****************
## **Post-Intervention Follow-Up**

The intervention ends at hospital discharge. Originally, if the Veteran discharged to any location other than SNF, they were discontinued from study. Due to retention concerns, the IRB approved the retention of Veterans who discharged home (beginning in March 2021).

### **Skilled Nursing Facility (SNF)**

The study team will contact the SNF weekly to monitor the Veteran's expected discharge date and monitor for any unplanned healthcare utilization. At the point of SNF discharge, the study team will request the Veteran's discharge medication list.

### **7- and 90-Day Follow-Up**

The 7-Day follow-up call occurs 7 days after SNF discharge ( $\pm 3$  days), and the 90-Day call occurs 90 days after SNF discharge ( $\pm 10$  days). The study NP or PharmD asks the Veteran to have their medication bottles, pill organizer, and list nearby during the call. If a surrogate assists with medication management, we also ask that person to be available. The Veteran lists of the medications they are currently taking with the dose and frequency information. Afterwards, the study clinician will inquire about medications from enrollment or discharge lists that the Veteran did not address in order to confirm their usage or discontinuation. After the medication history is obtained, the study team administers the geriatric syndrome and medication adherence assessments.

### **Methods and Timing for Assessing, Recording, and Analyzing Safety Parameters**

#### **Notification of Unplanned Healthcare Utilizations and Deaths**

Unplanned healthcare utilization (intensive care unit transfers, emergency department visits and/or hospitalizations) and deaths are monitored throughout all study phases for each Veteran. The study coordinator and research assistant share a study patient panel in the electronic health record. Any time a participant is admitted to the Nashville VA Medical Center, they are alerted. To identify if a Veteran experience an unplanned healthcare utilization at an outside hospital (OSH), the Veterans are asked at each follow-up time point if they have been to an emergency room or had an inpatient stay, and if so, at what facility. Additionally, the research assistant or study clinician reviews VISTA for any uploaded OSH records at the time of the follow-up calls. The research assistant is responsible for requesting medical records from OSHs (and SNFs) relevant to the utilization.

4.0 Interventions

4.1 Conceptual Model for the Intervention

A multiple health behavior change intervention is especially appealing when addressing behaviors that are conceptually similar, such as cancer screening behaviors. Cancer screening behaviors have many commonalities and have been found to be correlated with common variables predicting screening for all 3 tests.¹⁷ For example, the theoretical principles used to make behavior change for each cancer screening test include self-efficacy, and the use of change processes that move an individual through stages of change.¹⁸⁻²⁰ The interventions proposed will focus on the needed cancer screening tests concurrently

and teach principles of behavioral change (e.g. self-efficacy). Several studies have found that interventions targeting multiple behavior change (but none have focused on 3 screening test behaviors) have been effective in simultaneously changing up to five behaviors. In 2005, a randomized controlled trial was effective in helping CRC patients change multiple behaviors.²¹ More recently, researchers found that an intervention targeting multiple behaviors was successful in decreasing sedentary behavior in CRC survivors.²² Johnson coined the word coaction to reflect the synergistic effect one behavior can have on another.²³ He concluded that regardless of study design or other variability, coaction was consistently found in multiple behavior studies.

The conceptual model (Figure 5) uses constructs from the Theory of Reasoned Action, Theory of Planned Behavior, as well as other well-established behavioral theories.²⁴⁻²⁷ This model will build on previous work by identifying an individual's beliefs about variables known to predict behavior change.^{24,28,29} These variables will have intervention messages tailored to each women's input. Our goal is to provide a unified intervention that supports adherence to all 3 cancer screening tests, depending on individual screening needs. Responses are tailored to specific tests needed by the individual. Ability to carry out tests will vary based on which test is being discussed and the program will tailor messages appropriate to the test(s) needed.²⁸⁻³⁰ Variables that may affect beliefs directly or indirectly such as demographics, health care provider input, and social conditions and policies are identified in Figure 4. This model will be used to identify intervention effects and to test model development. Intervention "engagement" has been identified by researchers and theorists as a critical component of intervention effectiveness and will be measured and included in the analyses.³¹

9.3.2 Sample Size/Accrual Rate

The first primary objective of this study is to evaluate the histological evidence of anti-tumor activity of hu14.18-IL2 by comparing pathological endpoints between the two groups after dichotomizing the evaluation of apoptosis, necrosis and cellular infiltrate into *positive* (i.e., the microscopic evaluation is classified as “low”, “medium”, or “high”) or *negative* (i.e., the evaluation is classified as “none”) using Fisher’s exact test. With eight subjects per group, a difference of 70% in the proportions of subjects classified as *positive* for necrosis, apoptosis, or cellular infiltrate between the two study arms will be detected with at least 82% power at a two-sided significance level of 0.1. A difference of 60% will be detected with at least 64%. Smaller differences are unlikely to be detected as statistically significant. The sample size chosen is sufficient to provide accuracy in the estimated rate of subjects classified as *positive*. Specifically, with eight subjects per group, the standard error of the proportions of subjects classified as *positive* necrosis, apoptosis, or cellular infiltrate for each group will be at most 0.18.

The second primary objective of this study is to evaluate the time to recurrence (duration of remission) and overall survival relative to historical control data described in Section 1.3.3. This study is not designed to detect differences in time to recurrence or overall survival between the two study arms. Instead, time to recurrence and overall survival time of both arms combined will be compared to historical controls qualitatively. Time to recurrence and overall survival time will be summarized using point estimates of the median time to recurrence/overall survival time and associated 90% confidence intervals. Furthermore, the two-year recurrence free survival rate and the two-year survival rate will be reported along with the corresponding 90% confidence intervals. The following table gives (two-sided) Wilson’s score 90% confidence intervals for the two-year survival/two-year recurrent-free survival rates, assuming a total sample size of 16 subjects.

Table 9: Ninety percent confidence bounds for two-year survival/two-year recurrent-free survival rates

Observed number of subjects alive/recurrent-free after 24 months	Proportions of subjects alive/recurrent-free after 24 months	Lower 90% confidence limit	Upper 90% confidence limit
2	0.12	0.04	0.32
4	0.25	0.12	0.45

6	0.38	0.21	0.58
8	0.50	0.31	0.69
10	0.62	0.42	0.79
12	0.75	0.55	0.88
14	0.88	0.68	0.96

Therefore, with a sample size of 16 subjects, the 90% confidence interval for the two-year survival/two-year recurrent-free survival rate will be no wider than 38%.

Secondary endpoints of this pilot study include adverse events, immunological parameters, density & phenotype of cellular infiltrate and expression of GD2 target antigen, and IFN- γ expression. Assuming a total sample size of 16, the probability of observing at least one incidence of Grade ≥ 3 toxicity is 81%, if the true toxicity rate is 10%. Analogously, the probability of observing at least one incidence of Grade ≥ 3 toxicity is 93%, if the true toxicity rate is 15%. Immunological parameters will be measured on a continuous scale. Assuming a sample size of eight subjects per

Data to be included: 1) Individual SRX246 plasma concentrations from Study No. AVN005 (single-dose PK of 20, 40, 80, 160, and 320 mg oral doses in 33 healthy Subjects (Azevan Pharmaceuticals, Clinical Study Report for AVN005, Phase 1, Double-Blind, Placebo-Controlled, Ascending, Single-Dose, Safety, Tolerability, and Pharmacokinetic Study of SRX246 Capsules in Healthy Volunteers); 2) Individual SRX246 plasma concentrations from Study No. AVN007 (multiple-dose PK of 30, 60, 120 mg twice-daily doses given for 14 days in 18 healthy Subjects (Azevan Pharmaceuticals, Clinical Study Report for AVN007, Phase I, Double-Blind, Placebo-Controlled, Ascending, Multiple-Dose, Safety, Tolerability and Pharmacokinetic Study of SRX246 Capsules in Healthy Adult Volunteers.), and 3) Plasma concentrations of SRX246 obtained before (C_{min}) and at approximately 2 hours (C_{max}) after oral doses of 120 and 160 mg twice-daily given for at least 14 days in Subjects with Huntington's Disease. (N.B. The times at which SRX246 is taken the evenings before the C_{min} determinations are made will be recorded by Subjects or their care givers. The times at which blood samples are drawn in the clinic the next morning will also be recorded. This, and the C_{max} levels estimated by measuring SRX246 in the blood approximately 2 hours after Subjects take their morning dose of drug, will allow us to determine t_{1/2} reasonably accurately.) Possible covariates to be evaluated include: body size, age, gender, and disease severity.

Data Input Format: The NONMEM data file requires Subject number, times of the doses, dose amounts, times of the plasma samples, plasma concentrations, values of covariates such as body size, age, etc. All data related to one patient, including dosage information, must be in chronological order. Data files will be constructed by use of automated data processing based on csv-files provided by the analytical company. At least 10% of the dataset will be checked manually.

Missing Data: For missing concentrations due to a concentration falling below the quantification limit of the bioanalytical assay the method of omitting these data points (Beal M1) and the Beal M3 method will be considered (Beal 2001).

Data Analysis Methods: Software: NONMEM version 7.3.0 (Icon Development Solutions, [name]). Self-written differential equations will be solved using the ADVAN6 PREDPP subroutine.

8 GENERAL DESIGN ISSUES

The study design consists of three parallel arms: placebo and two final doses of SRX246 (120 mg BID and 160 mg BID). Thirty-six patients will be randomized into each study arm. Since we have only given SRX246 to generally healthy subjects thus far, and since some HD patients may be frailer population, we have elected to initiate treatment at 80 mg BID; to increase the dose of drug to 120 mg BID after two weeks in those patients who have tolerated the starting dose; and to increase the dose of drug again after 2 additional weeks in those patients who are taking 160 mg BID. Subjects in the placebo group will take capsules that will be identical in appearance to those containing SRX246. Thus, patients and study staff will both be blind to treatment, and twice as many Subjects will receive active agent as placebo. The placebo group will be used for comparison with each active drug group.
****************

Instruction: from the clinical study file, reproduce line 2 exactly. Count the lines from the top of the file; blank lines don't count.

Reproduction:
The intervention ends at hospital discharge. Originally, if the Veteran discharged to any location other than SNF, they were discontinued from study. Due to retention concerns, the IRB approved the retention of Veterans who discharged home (beginning in March 2021).